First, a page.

Thus, the permitted punishment may be extreme. As importantly, it may not be clear exactly what punishment can be applied, or when, allowing the punishment to be applied too broadly and applied incorrectly to innocent websites incorrectly accused. Surely some interpretations of the bill may allow punishments that a reasonable man would consider extreme. Most American states allow the use of lethal force when you encounter a strange man in your child's bedroom; most would consider the use of lethal force unreasonable to prevent the theft of your child's tricycle from the street in front of your house (unless of course your child was still on the tricycle at the time). Shutting down a website whose sole purpose is to provide first-run movies and stolen software should be encouraged, and blocking payment to them should be required. In contrast, shutting down websites with more fair use than a copyright holder would like to see, and doing so without the website having an opportunity to protect itself, should not be part of any legislation. Laws need to be clear, the punishments need to be clear, and our object all sublime [should be] to let the punishment fit the crime2.

  1. So the protestors are right and the bill is a form of censorship intended to thwart innovation and stifle free speech?

Again, no. Stopping theft is not censorship. Stealing a car is grand theft auto, and stopping someone from stealing a car is stopping theft, not censorship. When a government pulls a video that it considers offensive, or shuts down a website that it considers disloyal or dangerous to the continuation of the government's own unchallenged control, that's censorship. In the United States you can say almost anything, no matter how offensive, or no matter how banal, as long as you say it in your own words.

  1. So ... briefly ... is piracy good or bad for online creativity?

Piracy is probably harmful to creativity. Almost every technological breakthrough in the past has led to some form of artistic breakthrough. We can start as far back as we wish ... with the introduction of percussion and woodwind instruments 50,000 years ago. Or the use of oil paints and perspective to produce the realistic triumphs of Michaelangelo and the Dutch Masters. Or the camera, its creation of realistic images, and the artistic world's adoption of impressionism, cubism, and surrealism in self-defense. Or the moving picture, and its introduction of complex stunts and special effects not possible in live theater.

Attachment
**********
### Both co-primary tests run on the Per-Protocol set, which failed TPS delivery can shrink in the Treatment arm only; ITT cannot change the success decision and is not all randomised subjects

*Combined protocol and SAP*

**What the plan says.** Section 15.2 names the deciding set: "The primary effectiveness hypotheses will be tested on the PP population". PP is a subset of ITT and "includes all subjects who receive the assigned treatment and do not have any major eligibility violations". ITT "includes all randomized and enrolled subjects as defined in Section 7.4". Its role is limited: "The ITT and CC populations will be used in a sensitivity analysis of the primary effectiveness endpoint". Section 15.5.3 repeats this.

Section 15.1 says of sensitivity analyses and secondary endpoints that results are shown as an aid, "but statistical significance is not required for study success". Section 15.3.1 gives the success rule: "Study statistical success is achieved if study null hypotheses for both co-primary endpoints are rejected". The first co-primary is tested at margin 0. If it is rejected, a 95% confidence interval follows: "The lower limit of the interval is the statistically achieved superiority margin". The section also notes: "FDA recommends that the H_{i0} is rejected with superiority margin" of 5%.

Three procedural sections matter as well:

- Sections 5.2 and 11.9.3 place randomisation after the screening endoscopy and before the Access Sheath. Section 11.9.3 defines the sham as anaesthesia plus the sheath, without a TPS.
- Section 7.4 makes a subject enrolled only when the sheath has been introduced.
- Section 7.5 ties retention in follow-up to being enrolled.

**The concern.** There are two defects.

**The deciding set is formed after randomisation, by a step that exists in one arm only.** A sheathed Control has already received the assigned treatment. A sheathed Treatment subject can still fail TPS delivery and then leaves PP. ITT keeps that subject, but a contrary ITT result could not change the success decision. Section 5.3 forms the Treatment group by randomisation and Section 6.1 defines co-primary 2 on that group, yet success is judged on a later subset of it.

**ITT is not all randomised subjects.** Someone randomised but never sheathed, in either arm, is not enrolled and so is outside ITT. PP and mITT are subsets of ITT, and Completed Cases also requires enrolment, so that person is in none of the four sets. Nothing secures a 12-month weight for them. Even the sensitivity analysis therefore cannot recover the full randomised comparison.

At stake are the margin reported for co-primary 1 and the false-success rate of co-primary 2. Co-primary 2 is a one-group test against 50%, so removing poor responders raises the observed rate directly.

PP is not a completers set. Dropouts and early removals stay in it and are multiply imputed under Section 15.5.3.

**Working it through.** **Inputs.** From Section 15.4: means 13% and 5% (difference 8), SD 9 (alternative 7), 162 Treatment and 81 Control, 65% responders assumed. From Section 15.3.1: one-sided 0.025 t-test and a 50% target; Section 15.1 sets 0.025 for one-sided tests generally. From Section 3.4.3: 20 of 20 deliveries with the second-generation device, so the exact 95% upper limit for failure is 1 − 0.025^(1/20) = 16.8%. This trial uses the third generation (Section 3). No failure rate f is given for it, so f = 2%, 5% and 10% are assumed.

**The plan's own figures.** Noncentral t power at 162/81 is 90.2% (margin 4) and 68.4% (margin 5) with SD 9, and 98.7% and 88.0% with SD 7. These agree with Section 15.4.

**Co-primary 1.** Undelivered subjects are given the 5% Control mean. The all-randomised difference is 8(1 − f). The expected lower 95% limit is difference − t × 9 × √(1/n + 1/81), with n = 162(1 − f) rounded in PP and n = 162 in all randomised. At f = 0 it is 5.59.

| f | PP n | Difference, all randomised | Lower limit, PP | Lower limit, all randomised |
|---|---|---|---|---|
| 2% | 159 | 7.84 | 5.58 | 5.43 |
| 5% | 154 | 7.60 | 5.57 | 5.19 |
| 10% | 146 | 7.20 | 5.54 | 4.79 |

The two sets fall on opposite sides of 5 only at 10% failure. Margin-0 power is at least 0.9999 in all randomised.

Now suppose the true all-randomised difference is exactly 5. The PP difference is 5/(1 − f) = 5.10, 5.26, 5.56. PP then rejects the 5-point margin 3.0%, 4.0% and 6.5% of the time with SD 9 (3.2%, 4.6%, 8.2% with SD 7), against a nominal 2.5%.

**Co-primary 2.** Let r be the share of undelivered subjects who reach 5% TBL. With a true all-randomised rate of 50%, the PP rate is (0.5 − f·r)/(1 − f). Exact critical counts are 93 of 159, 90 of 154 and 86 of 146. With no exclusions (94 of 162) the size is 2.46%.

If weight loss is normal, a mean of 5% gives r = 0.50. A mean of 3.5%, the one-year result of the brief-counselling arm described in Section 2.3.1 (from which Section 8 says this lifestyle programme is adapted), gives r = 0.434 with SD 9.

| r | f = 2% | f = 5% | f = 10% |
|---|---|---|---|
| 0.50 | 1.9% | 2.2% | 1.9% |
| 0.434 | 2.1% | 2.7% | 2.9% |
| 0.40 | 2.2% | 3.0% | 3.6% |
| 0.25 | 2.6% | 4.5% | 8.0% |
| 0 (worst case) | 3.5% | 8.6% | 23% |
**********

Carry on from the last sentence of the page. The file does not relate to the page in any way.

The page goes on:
What truly creative or transformational products and services have we gotten from the net? World of Warcraft is perhaps the only new art form. Facebook is a truly transformative form of entertainment. Both rely upon the unleashed creativity of individual users, and neither relies heavily on the theft of intellectual property.

If businesses based on piracy were more clearly infeasible, perhaps the creative efforts of Silicon Valley would be even more impressive. Perhaps the greatest mechanism for human communications since the invention of the printing press would be used for something more interesting than the traditional selling of traditional products.

1 A short quotation from copyrighted material may legally be used under the Fair Use Doctrine. Use for purposes of satire or parody is also legally protected, and ridicule of Congress such as this is certainly protected as well.

2OK. This use is less clear. Is it fair use? Am I parodying anything, like our current legislative system? Or do I just like the video?